Social relationships affect make-up of gut bacteria in horses, findings suggest

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Ponies graze the wilderness in the Northern Carneddau region in Wales. Photo: Ian Nadin CC BY-SA 2.0 via Wikimedia Commons
Ponies graze the wilderness in the Northern Carneddau region in Wales. Photo: Ian Nadin CC BY-SA 2.0 via Wikimedia Commons

The vast army of microbes in the gut of horses appear to be structured within equine groups, affected by not only dietary and environmental factors, but also social interactions.

That was the conclusion of researchers after studying the gut microbiomes of a group of semi-feral mountain ponies.

University of Salford researcher Rachael Antwis and her colleagues say the make-up of the gut microbiome is linked to functional traits such as metabolism and immune function.

The drivers of its composition are increasingly well-known, but evidence of group-level microbiome convergence is limited.

Equids provided an interesting test case for microbiome dynamics at the subpopulation level, they said. As hindgut fermenters, they were particularly reliant on microbial digestion for energy and nutrition.

Their study, reported in the journal Microbiome, focused on the semi-feral Welsh Carneddau ponies of Snowdonia National Park, which are direct descendants of the wild Welsh mountain pony.

The researchers describe the Carneddau ponies as being the closest to a wild unmanaged pony population in Britain. They range over an area of up to 40 square kilometres and, while used to seeing humans, are not used to physical contact with them.

The researchers collected data about the demographic make-up of the ponies over 10 days, as well as information on their groupings and spatial distribution.

For each band, faecal samples were collected from the stallion plus 4–7 mares and 2–5 juveniles for molecular-based analysis to learn about each individuals’ gut microbiomes.

The bacteria identified in the faeces primarily belonged to the Bacteroidia, Clostridia, Spirochaetes, and Fibrobacteria classes, with 52.6% of the variation identified in the microbiome attributable to individual variation.

They also identified significant effects of band (group) and life stage on total microbiome composition, but not sex. The variation attributed to band was assessed at 14.0%, and life stage was assessed at 10.4%.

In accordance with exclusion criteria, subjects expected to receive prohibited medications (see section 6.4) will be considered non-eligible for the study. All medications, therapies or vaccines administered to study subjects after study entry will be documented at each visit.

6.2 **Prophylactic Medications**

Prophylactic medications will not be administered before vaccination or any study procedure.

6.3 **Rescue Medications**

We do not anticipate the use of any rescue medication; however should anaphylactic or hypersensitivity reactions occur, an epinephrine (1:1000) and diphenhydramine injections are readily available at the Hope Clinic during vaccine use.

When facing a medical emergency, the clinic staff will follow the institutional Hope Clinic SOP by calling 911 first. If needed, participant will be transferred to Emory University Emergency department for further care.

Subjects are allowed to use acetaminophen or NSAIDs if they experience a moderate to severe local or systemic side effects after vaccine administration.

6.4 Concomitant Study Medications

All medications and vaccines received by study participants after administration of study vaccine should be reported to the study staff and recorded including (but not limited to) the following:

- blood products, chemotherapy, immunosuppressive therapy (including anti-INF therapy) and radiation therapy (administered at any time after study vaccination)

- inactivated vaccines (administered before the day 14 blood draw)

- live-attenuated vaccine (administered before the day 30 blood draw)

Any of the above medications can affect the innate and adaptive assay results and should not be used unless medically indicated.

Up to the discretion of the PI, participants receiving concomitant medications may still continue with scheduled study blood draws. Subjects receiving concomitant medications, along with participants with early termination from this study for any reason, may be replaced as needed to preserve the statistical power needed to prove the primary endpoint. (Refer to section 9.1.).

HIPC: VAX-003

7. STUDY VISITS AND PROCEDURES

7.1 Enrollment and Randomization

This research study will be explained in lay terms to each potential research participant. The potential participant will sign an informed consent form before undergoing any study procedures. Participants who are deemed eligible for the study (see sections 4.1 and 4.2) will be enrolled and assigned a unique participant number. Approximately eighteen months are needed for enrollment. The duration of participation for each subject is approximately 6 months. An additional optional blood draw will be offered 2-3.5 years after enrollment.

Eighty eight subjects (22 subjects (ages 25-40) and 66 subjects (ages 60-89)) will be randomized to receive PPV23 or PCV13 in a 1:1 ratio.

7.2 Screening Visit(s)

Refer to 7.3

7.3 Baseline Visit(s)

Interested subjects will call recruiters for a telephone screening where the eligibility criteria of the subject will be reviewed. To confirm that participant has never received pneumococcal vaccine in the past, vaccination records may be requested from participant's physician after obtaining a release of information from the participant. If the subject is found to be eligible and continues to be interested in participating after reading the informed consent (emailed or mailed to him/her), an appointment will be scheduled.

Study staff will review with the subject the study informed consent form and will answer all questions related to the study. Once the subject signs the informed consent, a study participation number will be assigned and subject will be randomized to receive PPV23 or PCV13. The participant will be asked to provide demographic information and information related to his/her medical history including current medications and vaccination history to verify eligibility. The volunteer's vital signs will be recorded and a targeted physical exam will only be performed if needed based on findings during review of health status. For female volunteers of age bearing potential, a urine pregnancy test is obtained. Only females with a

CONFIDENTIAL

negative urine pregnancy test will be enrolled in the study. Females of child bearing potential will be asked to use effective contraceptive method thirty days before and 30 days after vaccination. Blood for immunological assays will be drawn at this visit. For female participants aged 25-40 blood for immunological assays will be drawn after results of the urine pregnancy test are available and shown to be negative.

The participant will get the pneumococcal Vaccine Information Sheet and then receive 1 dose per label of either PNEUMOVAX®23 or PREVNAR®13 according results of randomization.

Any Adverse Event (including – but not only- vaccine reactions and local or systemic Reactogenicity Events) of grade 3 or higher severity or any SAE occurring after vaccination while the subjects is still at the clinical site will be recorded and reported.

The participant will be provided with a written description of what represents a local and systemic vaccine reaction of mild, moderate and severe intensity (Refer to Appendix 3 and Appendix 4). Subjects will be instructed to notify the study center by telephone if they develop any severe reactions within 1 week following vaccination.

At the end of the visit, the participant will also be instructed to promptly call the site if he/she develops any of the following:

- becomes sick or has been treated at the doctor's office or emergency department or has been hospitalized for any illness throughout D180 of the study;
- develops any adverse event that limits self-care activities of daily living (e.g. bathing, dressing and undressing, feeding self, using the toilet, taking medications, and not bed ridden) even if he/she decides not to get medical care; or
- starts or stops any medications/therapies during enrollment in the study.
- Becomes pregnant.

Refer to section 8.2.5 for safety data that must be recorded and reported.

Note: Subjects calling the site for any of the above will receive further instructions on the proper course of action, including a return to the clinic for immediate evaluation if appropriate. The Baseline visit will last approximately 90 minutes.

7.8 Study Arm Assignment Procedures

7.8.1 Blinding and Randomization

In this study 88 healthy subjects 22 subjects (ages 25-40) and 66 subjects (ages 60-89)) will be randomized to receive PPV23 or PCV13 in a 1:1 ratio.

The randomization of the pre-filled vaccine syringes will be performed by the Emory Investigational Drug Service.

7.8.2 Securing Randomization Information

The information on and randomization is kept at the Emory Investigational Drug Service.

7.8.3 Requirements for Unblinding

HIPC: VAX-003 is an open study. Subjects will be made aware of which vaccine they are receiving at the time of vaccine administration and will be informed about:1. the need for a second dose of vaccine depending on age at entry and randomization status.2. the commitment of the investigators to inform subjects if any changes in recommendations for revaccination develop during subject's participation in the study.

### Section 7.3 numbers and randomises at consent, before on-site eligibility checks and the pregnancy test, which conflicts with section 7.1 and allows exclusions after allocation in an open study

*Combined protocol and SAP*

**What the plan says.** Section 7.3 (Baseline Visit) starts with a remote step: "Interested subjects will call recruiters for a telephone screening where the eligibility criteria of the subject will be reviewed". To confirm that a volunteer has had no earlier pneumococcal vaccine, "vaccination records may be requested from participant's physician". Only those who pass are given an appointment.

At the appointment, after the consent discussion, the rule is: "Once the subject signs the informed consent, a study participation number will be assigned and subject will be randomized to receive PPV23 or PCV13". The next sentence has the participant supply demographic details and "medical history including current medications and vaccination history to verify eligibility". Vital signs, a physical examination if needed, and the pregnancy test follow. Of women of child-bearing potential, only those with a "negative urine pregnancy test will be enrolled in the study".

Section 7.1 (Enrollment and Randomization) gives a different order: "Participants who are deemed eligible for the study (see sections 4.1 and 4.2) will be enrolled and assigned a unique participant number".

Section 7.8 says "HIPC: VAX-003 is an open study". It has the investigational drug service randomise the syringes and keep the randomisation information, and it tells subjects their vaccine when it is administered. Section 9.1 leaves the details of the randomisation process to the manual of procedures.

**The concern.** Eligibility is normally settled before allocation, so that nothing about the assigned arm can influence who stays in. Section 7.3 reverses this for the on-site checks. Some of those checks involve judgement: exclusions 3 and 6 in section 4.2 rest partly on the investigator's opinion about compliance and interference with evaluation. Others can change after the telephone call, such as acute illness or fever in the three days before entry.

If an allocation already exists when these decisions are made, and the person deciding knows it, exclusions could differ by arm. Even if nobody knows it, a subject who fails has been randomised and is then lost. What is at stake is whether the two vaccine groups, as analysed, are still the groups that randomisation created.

The band and life stage were found to account for a slightly larger proportion of the variation when looking only at the core microbiome (19.4% and 16.6%, respectively).

Spatial structuring within bands was also identified as a factor, suggesting that despite communal living, social behaviours still influenced microbiome composition.

“Indeed, we show that specific interactions (i.e. mother-offspring and stallion-mare) lead to more similar microbiomes, further supporting the notion that individuals influence the microbiome composition of one another and ultimately the group.”

Foals exhibited different microbiome composition to sub-adults and adults, most likely related to differences in diet.

“We provide novel evidence that microbiome composition is structured at multiple levels within populations of social mammals and thus may form a unit on which selection can act.

“High levels of within-individual variation in microbiome composition, combined with the potential for social interactions to influence microbiome composition, suggest the direction of microbiome selection may be influenced by the individual members present in the group.

“Although the functional implications of this require further research, these results lend support to the idea that multi-level selection can act on microbiomes.”

They noted that dispersal of individuals between bands meant that subpopulations were not genetically isolated.

They said their findings showed that semi-feral ponies exhibited variation in microbiome composition between bands, which may relate to social, dietary, and environmental factors.

“Due to the high level of within-individual variation, the direction of group selection may be influenced by the individual members present in the band.

“Spatial structuring was also identified within bands, suggesting that despite communal living, social behaviours still influence microbiome composition.”

The full study team comprised Antwis and Bryony Unwin, from the University of Salford; and Jessica Lea and Susanne Shultz from the University of Manchester.

Gut microbiome composition is associated with spatial structuring and social interactions in semi-feral Welsh Mountain ponies
Rachael E. Antwis, Jessica M.D. Lea, Bryony Unwin and Susanne Shultz
Microbiome 2018 6:207 https://doi.org/10.1186/s40168-018-0593-2

The study, published under a Creative Commons License, can be read here

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